19 January 23 - Cold Weather Alert Level 3
Any queries should be directed to the Public Health team, their contact details can be found at the bottom of this article.
This current cold weather could increase the health risks to vulnerable residents and disrupt the delivery of services.
- ‘Keep Warm Keep Well’ leaflet for the public and professionals, giving advice on staying well in cold weather, covering issues such as financial help, healthy lifestyles, the flu vaccine and heating advice
- Cold Weather Plan For England
- A slide deck with all the key messages and actions for cold weather preparedness in Berkshire (attachment)
- ‘Stay Well This Winter’ NHS leaflet
- Advice and recommendations for home improvements using the government website here https://www.gov.uk/improve-energy-efficiency
- Energy Saving Trust https://energysavingtrust.org.uk/energy-at-home/
- Connecting Communities in Berkshire (tailored energy advice) https://ccberks.org.uk/our-projects/energy-advice-and-fuel-poverty/
Advice for the public on financial support and benefits can be found on the Government website and our West Berkshire Council website page:
- West Berkshire Council Cost of Living Hub which will provide advice and practical support for anyone in financial hardship this will be the latest in a range of support for residents impacted by the rising cost of living. This includes:
- Heating homes to at least 18°C (65F) in winter poses minimal risk to the health of a sedentary person, wearing suitable clothing.
- The 18°C (65F) threshold is particularly important for people 65 years and over or with pre-existing medical conditions; having temperatures slightly above this threshold may be beneficial for health
- maintaining the 18°C (65F) threshold overnight may be beneficial to protect the health of those 65 years and over or with pre-existing medical conditions; they should continue to use sufficient bedding, clothing and thermal blankets, or heating aids as appropriate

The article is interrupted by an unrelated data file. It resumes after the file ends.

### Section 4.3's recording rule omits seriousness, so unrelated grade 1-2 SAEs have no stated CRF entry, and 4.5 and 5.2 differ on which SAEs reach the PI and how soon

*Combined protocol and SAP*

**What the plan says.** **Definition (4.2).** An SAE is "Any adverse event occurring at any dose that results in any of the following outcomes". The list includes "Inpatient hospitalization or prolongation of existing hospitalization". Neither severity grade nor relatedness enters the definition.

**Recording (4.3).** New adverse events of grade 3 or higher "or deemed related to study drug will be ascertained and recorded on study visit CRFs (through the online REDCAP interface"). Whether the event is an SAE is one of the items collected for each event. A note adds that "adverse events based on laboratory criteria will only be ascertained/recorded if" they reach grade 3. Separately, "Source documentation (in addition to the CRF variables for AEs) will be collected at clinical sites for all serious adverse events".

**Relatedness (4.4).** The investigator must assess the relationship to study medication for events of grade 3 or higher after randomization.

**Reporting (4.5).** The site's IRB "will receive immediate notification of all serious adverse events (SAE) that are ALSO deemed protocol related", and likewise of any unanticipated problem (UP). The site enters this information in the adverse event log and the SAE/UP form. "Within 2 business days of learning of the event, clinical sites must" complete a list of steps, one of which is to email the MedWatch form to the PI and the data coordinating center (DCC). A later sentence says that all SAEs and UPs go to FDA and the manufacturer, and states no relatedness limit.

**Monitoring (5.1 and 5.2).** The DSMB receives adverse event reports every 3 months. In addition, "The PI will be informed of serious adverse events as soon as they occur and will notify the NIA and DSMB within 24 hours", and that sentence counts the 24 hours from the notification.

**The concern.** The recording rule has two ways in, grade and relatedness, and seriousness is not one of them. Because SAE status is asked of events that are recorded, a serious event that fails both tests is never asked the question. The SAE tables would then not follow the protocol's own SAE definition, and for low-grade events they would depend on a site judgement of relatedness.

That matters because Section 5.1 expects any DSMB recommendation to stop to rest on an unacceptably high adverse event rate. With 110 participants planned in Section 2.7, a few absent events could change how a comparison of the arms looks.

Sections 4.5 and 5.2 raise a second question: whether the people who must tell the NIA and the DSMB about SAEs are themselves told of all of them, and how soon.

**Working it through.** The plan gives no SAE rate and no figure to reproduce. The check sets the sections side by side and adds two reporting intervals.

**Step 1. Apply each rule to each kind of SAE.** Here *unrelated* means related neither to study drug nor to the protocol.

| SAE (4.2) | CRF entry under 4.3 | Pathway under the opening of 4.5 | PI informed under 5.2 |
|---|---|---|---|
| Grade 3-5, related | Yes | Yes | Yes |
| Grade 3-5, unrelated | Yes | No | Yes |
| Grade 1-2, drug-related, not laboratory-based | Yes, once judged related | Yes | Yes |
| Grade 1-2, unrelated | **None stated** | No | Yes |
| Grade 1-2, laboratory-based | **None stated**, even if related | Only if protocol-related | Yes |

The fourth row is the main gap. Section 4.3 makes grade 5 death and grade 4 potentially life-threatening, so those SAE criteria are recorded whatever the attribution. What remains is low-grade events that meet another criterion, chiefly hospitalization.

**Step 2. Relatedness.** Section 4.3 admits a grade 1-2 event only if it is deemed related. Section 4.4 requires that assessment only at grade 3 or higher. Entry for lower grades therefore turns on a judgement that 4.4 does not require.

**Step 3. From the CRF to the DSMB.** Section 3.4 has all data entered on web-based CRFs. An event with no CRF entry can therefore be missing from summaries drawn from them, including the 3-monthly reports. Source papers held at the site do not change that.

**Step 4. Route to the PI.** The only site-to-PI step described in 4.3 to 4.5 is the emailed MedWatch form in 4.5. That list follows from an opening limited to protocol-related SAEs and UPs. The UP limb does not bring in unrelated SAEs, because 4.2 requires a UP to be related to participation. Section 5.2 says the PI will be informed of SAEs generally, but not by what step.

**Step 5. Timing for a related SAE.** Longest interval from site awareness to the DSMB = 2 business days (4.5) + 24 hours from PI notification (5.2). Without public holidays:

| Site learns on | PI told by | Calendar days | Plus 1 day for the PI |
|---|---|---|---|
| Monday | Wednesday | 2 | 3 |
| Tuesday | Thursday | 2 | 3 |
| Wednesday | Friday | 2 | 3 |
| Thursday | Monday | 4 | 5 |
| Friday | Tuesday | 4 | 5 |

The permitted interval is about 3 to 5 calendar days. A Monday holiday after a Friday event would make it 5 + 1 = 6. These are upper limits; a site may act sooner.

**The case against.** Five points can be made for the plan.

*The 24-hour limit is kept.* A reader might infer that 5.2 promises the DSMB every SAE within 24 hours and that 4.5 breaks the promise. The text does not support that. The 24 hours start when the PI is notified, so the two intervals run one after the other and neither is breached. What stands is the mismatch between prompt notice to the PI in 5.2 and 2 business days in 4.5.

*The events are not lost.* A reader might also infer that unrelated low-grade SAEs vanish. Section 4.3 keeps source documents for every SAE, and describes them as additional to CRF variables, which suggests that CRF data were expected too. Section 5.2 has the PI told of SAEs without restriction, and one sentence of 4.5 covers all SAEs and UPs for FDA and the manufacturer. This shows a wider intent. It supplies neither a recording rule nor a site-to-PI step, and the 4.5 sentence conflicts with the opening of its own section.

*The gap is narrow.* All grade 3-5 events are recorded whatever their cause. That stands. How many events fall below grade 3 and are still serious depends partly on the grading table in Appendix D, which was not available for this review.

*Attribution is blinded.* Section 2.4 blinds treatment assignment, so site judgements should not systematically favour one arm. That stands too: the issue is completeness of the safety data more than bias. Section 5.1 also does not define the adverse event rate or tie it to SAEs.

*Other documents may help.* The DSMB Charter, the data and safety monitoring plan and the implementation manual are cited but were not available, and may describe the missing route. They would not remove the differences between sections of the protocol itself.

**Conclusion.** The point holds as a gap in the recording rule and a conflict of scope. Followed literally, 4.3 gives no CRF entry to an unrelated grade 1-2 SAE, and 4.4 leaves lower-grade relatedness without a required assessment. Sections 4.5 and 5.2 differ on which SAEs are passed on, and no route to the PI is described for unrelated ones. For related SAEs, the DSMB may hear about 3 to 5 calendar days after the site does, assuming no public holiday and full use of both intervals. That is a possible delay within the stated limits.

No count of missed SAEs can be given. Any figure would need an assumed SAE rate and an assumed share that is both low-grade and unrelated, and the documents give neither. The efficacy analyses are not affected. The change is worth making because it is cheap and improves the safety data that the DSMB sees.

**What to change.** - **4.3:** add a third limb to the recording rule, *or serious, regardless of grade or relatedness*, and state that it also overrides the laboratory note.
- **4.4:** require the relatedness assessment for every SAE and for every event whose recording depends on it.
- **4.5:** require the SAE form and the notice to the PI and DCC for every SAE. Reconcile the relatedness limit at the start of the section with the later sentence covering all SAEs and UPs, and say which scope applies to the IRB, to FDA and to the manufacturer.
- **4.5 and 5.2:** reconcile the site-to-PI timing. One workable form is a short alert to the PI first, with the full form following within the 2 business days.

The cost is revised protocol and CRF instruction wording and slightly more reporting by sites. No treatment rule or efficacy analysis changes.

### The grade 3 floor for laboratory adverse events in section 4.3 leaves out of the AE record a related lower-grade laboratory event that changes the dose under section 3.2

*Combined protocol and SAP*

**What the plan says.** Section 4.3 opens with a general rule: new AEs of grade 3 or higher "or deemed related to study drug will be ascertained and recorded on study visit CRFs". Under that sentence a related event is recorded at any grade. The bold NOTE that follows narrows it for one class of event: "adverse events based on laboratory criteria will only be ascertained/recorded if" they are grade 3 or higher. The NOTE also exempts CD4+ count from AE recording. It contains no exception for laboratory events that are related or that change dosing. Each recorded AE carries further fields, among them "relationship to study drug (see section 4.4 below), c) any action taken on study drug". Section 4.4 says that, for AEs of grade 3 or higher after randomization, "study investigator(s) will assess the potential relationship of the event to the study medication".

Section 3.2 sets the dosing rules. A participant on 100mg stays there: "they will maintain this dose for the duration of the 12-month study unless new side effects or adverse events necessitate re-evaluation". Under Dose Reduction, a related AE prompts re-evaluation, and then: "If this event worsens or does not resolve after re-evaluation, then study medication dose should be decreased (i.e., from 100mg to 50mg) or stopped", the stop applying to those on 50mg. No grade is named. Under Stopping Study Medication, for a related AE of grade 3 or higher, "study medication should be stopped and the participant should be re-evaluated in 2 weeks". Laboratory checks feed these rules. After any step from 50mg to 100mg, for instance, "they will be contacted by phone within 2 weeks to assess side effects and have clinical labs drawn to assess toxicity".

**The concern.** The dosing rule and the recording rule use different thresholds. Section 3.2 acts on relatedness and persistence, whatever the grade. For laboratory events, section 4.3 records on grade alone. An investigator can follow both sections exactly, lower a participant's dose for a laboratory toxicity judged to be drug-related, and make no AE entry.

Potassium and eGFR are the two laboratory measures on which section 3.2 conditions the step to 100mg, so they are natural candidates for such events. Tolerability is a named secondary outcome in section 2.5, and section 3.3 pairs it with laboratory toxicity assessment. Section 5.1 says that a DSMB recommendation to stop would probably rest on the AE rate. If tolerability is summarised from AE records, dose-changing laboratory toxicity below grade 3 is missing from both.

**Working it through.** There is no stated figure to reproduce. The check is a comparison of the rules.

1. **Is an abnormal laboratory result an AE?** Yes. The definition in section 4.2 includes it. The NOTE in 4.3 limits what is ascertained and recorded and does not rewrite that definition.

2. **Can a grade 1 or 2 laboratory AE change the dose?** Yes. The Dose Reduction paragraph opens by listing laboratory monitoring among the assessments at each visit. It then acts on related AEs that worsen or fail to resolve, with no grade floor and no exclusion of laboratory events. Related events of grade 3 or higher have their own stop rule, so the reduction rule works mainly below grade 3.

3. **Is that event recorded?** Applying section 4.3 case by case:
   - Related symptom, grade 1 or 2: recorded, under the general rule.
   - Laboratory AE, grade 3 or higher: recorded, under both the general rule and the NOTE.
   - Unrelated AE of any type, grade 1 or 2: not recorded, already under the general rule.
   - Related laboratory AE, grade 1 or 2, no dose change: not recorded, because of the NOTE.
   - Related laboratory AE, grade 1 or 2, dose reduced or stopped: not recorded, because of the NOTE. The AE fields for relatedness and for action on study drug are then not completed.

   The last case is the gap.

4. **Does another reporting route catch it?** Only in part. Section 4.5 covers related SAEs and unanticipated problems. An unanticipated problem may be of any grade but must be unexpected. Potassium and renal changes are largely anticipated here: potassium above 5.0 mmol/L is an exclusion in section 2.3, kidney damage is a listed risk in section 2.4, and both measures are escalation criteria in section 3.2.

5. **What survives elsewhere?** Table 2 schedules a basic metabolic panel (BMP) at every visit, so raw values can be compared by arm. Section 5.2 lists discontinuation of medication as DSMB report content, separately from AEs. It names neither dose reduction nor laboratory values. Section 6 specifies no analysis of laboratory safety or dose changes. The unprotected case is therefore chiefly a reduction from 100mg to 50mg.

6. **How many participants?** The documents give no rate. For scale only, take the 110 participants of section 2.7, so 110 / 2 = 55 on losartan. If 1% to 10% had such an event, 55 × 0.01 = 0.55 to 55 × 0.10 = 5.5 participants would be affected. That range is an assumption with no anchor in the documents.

- There is an existing recommendation to reduce sudden infant death syndrome (SIDS). Advice is that rooms in which infants sleep should be heated to between 16 to 20°C (61 to 68F)
Winter Vaccination Information
Vaccines are the best defence we have against COVID-19 and other respiratory infections such as flu. They provide good protection against hospitalisation and death. They also reduce the risk of long-term symptoms. The government is offering help for households, see what cost of living support you could be eligible for.
If you have any questions/queries please feel free to contact: publichealthandwellbeing@Westberks.gov.uk
Many aren’t aware of the dangers of frozen water; it may look solid from the surface but will not hold your weight and could crack when stood on meaning that you become trapped under the ice. The Royal Life Saving Society UK has devised these safety tips about the dangers of frozen waters.
When water is frozen and the cold weather sets in these are a few safety tips to take note of:
- Teach children not to go on to frozen lakes, ponds, canals and reservoirs under any circumstances. Children and pets are particularly at risk when tempted to play on the ice formed on open water during cold weather.
- Pets should be kept on leads when near frozen water and owners should refrain from throwing objects onto ice for them to retrieve.
- Bystanders should shout reassurance to casualties without endangering themselves. Make sure help is on the way by phoning the emergency services (call 999 or 112).
- Do not walk or climb onto the ice to attempt a rescue and certainly don’t get into the water, you may become the next casualty.
- If someone can’t climb out of the water, it is not advisable, as many people think, to move about in the water to keep warm while waiting for help. Instead they should conserve their energy by keeping as still as possible.
If you see someone fall through the ice:
- Shout for assistance; get help also by phoning the emergency services (call 999 or 112).
- Do not walk or climb onto the ice to attempt a rescue.
- Shout to the casualty to ‘keep still’ and offer reassurance to keep them calm.
- Try and reach them from the bank using a rope, pole, tree branch, clothing tied together or anything else which can extend your reach.
- When reaching from the bank, lie down to avoid being pulled onto the ice – this spreads your weight more evenly.
- If you cannot reach them, slide something which floats, such as a plastic bottle or football, across the ice for them to hold onto to stay afloat whilst help is on the way.
- If the casualty is too far away, do not attempt to rescue them. Wait for the emergency services while calming and reassuring the casualty.